As the war dragged on all the combatants looked for ways to get an edge on the battlefield. Two significant innovations took place in the first two months of 1915. Both were from the Germans, and both involved sophisticated chemistry in which Germany was the world's industrial leader.
1. First Significant Use of Poison Gas, 31 January, the Battle of Bolimov
|1915 Gas Attack on the Eastern Front|
In October 1914 the Germans placed some small tear gas canisters in shells that were fired at Neuve Chapelle, France, but Allied troops were not exposed. In January 1915 the Germans fired shells loaded with xylyl bromide, a more lethal gas, at Russian troops at Bolimov on the Eastern Front. The Battle of Bolimov was an inconclusive battle of World War I fought on 31 Januar 1915 between Germany and Russia and considere preliminary to the Second Battle of the Masurian Lakes. Because of the wintry cold, most of the gas froze, but the Russians nonetheless reported more than 1,000 killed as a result of the new weapon. (History Channel)
2. First Use of Flamethrowers, 26 February, Malancourt (West of Verdun)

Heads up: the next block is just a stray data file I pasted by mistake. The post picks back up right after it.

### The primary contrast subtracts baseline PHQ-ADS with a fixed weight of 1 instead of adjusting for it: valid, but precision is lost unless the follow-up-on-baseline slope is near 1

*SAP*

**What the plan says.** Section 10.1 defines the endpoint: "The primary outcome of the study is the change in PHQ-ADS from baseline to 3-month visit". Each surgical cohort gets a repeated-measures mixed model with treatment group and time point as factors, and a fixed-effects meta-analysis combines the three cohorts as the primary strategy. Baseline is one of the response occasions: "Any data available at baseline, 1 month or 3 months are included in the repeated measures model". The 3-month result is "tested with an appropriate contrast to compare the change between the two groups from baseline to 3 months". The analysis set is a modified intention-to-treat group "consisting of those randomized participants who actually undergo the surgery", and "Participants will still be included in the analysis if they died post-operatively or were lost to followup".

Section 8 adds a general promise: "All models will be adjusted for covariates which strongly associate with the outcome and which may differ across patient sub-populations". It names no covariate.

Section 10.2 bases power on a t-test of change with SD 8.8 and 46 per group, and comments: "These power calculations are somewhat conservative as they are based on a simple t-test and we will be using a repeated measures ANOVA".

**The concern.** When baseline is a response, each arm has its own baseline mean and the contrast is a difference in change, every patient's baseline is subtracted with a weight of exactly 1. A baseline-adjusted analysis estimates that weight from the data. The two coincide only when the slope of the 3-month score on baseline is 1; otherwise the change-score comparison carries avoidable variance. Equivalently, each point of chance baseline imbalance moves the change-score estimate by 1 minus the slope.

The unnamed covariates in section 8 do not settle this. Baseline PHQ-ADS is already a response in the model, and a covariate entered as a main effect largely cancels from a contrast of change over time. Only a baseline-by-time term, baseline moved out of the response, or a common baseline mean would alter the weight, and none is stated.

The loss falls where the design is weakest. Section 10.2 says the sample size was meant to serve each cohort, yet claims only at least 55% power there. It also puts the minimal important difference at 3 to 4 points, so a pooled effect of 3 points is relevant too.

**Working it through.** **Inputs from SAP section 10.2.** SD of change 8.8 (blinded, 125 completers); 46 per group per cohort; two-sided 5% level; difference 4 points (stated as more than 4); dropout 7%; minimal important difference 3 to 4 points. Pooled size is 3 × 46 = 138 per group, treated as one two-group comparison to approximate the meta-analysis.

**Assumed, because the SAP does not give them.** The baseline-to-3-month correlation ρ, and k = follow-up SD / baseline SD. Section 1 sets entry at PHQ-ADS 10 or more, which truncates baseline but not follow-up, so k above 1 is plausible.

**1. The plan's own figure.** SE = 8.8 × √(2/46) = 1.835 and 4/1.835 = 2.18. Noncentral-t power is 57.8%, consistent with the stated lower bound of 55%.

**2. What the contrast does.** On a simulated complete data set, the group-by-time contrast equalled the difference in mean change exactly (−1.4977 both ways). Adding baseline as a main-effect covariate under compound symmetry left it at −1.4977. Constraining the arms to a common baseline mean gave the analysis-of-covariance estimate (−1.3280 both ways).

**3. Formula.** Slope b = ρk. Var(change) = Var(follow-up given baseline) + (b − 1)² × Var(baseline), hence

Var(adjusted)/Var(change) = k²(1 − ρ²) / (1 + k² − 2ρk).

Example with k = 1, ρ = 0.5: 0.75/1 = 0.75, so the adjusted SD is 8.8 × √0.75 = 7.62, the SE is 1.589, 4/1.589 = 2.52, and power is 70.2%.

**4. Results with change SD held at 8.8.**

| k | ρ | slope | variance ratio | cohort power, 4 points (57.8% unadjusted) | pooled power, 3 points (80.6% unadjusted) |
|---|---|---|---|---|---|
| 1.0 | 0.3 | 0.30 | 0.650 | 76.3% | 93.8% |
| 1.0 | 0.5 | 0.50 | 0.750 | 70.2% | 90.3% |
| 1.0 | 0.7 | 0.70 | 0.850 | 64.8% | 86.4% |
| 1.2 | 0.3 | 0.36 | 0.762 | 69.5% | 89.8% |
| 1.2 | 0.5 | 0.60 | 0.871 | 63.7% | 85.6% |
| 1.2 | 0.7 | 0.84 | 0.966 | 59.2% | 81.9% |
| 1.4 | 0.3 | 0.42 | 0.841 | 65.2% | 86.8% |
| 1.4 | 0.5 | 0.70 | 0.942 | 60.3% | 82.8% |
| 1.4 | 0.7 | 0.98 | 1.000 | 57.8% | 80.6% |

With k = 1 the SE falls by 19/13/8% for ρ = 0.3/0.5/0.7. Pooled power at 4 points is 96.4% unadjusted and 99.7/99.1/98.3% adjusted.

|Early German Flamethrower Team, 1915|
The flamethrower was invented in 1901 by German engineer Richard Fiedler. He tested these devices in the 1908 Engineer Test Company and equipped two special German Army battalions of former Leipzig firefighter Capt. Hermann Redemann in late 1914. They were first used in combat against the French trenches at Malancourt northwest of Verdun on 26 February 1915. Due to the success of this engagement, a Third Guard Pioneer Battalion was created, commanded by Redemann, enlarged to 800 men and equipped with improved models from the Fiedler Flamethrower Works in Berlin. This unit used the flamethrowers at Ypres on 30 July 1915. Flamethrower assault squads of six men were added to the stormtrooper battalions commanded by Captain Willy Rohr after 8 August 1915. The Allied armies adopted the flamethrower by 1916. (WWI on the Web)